The Disappearance of Europe

Unlike the United States, whose history as a “melting pot” has given Americans a truly multi-ethnic character, native Europeans are becoming an endangered species. But, while the EU needs high rates of immigration to sustain its standard of living, its member countries seem determined to remain anchored in the past.

BRUSSELS – What will it mean to be European 25 years from now? Unlike the United States, whose history as a “melting pot” has given Americans a truly multi-ethnic character, native Europeans are becoming an endangered species. Europe badly needs immigrants, yet is not culturally prepared to welcome them. The coming decades will therefore see substantially greater social change in Europe than elsewhere, although the nature of that change is far from clear.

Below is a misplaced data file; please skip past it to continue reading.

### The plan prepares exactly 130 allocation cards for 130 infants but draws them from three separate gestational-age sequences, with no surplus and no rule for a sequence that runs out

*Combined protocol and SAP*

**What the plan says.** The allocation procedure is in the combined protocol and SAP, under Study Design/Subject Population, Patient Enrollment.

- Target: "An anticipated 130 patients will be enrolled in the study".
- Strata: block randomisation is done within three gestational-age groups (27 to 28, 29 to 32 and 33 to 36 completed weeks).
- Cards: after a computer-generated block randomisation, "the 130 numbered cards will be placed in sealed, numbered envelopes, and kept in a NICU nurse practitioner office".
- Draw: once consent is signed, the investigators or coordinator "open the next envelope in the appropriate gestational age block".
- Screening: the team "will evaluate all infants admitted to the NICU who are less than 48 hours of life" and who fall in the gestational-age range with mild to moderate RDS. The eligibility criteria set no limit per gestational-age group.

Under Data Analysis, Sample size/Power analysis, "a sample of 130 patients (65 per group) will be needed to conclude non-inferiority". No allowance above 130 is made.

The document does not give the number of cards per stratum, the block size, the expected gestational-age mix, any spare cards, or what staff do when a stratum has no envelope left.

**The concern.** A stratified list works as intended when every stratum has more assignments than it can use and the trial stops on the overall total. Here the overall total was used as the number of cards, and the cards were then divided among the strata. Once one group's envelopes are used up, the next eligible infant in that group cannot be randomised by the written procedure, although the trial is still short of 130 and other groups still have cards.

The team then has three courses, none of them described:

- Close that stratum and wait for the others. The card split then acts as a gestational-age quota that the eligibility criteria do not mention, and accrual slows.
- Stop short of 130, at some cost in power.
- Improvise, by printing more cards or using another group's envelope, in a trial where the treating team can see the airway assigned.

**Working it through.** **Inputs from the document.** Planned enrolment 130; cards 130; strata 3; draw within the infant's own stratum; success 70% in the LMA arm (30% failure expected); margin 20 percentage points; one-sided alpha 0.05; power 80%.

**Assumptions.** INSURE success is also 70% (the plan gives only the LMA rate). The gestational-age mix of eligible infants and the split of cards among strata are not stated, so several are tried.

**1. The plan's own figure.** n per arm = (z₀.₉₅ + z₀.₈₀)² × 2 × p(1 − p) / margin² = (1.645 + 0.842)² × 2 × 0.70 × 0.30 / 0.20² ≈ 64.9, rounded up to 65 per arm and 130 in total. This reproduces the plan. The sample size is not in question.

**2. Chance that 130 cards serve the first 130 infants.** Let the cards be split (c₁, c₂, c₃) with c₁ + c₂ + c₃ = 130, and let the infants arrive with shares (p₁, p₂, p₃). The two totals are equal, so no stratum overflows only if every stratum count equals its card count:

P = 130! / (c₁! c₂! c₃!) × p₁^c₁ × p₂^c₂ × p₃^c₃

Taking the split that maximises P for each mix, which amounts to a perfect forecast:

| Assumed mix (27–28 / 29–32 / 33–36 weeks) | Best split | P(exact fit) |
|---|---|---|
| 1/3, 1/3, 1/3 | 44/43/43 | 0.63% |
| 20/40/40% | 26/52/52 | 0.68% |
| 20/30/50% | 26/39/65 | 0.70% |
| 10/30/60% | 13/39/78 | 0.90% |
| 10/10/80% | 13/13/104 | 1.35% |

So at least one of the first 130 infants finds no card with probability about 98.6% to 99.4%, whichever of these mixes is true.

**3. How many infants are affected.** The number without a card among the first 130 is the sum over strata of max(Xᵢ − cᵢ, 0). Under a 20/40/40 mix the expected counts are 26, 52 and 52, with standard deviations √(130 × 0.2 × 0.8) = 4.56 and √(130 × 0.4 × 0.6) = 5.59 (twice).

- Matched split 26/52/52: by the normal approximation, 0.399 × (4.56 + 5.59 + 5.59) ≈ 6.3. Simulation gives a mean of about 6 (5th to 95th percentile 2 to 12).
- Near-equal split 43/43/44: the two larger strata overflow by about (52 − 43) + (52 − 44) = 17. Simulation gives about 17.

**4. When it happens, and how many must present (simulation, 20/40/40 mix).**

At first glance, much of Europe’s current debate is about political and economic integration – about how far its nation states should go in pooling resources and sovereign powers in the European Union. But beneath the surface, the real tensions are about immigration and fears that national “cultures” are threatened by the influx of non-natives, both white and non-white.

Immigration in Europe today is running at a higher rate than in the US, with almost two million people arriving officially every year, together with an unknown number of illegal immigrants. The most conservative estimate, by Eurostat, the EU’s statistical agency, puts the total number of newcomers to Europe between now and 2050 at 40 million. Inevitably, that sort of influx will ensure that Europe’s already vociferous right-wing extremist politicians win even greater support.

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